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In this course, author Ashley Kennedy demonstrates basic and intermediate video editing techniques in Avid Media Composer. The course explains how to build sequences, mix audio, apply effects, and color-correct footage. The course also shows how to create titles, manage and output media, capture and import footage, and troubleshoot common post-production issues.
So far we've covered how to use effects to create a variety of interesting results. One of the most powerful ways to use effects is to stack them on top of one another, in what's called a composite. A composite is created by combining different effects that have an element of transparency so that you can vertically see through the various layers. Let's take a look at what we're talking about. First, I want to introduce you to this sequence. I've added a couple more effects. We start off black and white, and then we slowly go to color, and then I'd like to have some vertical compositing elements right in this area, and then we go back to black and white.
So right here I have two video clips stacked on top of one another. On V1, I have Kim and Dave just dancing in this medium shot, and on V2, I have a close-up of their feet. And the goal is to see the feet and them dancing in the medium shot simultaneously. So I've already stacked it for you. Now we just need to grab a vertical effect, or an effect with an element of transparency so that we can see through to V1.
So I'll just go to the Effect palette, and the Blend category is an excellent place to find some vertical effects. I'm just going to grab the Superimpose and drag it right on top of V2. Now right away, we see both clips, because the default value for a superimpose is 50%. And let's go ahead and look in the Effect Editor to see what this means. So we have a default value of our level being 50% uniformly throughout this segment.
What I'd like to do is actually start off fully opaque, come up to 50%, and then come back down. So I'm going to apply a keyframe here to begin, and we'd like to hold on our transparency in the middle, so I'll apply two keyframes like so, and one at the end. On the first keyframe-- activate my Effect palette here-- I want to see just the medium shot here, so let's go ahead and drag our level down to 0. And then I'd gradually like to come up to about 50%, or maybe a little bit less.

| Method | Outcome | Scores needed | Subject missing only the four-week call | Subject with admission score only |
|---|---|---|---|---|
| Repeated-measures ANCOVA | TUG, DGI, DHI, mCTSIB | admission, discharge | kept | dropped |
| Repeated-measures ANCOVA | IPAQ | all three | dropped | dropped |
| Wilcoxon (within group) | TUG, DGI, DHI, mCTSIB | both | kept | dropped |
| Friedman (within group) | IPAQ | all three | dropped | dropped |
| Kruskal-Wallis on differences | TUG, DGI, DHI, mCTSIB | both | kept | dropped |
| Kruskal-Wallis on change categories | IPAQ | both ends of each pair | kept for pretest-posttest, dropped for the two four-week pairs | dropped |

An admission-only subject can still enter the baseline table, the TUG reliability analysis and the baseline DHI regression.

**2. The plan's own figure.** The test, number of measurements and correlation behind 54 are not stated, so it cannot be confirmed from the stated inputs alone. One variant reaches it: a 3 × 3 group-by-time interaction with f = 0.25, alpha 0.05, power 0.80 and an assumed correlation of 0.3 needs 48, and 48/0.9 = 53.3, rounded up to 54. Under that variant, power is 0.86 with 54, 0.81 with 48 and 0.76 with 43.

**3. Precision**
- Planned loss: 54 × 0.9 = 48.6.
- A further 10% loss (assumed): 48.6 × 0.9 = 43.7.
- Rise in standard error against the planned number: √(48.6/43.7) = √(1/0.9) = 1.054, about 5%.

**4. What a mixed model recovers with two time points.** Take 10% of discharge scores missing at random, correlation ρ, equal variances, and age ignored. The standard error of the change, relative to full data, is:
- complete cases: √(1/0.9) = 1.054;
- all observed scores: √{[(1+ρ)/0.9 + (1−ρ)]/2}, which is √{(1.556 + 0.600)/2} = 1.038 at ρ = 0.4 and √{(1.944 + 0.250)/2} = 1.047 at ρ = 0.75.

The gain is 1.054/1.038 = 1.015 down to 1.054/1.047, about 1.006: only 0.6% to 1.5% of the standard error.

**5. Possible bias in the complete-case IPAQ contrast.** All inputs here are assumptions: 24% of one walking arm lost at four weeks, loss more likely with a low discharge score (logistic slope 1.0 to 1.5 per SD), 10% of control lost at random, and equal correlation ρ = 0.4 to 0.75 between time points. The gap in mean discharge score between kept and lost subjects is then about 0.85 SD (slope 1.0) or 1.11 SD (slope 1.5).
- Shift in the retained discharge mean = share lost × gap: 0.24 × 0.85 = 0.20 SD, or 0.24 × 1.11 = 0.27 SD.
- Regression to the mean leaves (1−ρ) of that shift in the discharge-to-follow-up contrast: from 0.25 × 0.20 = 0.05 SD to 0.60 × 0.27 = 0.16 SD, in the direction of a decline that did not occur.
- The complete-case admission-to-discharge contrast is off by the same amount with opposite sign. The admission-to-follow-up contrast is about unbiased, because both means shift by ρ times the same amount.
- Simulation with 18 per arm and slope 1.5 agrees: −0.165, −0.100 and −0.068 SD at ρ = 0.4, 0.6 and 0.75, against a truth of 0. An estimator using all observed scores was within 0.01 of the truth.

Let's go ahead and experiment here to see how we like it. Yeah, I'd like to have it right around 40%, 42%. There we go. So again, we're going to copy and paste our keyframe parameters. So I'm just going to click on keyframe 2, Ctrl+C or Command+C on a Mac. Ctrl+V or Command+V, and we want to go to the fourth keyframe, and we want to be fully opaque again.
So I'm going to go back down to 0. Let's just see how it looks by playing it in the Effect Preview monitor. (clip playing) Okay, it looks pretty good. I might change the position of a couple of these keyframes so that that lasts a little bit longer. So I'm going to go ahead and just grab this. I'm going to Alt+Drag or Option+Drag on a Mac so that we get to this transparency a little bit sooner, and I'll Alt+Drag over here so that it will last a little bit longer. Now I'm going to come back out to the sequence and play it in the context of its adjacent shots to see if we like it.
Go ahead and press play. (clip playing) All right, I think that's what we're going for. As you can see, the Superimpose effect allows you to see more than one video track at a time, and it's a great tool for juxtaposing like or unlike images to communicate a relationship or idea between images. In the next movies, we'll take a look at some more complex vertical effects, as well as combining more than two video layers to create a composite.
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